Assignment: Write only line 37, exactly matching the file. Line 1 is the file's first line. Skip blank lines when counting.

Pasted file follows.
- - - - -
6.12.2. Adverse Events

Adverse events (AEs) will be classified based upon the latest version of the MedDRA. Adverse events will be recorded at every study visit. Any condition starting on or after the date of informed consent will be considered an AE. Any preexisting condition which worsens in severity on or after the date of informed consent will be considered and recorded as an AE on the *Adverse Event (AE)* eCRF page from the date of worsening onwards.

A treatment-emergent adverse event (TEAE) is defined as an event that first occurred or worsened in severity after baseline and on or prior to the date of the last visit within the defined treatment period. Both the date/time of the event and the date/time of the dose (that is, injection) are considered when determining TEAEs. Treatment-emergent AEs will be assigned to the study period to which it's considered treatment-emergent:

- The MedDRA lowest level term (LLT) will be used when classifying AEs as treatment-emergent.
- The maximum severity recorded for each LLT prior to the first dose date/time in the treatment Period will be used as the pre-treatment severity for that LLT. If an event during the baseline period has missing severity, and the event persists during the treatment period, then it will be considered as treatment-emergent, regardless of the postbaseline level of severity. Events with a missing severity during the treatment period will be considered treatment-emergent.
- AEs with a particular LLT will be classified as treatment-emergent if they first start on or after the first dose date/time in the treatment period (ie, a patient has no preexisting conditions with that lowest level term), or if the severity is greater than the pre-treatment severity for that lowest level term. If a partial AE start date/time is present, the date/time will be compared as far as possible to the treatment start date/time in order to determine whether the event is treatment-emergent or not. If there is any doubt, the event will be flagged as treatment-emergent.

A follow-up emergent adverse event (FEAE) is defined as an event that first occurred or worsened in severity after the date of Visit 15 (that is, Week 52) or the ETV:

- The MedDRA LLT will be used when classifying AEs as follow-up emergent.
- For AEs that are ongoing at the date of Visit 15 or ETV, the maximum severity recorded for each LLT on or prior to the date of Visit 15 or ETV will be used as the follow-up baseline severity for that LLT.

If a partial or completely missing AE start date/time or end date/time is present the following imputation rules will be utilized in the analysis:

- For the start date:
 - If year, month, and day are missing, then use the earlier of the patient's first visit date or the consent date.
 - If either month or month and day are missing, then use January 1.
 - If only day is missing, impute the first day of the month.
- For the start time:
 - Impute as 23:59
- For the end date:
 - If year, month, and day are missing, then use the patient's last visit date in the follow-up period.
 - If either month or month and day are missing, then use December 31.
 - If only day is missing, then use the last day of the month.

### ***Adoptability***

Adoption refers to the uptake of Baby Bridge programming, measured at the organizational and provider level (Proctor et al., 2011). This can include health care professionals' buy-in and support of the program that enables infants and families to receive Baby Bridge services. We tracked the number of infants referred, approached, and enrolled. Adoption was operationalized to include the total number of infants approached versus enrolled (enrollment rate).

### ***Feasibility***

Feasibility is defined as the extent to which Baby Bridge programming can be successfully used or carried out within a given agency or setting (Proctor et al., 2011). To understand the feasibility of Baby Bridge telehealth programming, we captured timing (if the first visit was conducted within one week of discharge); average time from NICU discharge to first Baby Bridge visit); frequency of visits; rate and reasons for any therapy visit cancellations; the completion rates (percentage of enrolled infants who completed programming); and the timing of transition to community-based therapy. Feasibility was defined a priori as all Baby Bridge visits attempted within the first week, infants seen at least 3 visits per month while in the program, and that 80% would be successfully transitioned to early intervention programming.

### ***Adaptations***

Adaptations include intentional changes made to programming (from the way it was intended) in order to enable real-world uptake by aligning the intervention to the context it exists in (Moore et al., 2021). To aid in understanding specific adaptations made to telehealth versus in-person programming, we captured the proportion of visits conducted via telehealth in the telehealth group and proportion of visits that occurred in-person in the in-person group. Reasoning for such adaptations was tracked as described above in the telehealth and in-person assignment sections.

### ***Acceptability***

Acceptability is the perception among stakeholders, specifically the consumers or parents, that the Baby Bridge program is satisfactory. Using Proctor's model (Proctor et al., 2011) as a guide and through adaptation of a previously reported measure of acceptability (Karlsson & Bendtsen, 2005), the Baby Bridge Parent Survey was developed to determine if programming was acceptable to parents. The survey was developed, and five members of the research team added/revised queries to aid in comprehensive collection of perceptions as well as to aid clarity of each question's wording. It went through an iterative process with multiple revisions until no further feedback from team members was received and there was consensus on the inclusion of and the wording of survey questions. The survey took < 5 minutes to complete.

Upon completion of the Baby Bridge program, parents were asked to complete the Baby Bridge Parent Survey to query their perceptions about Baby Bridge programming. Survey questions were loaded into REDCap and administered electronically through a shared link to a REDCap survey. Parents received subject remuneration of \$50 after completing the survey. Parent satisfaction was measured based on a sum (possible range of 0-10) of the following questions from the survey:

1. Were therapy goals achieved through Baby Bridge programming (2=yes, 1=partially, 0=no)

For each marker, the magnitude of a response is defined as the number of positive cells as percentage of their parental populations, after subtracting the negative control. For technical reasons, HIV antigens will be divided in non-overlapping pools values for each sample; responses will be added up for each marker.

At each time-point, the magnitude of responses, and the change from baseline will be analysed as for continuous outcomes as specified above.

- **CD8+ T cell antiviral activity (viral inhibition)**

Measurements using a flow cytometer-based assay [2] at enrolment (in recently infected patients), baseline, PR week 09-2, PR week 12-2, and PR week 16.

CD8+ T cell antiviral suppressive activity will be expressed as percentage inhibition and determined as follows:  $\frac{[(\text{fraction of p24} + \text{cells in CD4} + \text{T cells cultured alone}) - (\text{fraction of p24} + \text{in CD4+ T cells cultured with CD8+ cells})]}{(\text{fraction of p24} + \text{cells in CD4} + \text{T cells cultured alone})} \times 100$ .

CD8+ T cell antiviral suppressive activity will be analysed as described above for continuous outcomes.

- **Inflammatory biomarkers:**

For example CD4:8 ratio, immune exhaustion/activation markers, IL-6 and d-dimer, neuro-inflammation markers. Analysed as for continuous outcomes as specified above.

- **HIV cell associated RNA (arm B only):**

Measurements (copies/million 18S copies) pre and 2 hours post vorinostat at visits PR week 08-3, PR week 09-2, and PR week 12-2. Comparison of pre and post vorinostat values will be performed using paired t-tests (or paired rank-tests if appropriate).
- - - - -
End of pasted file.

- **Inflammatory biomarkers:**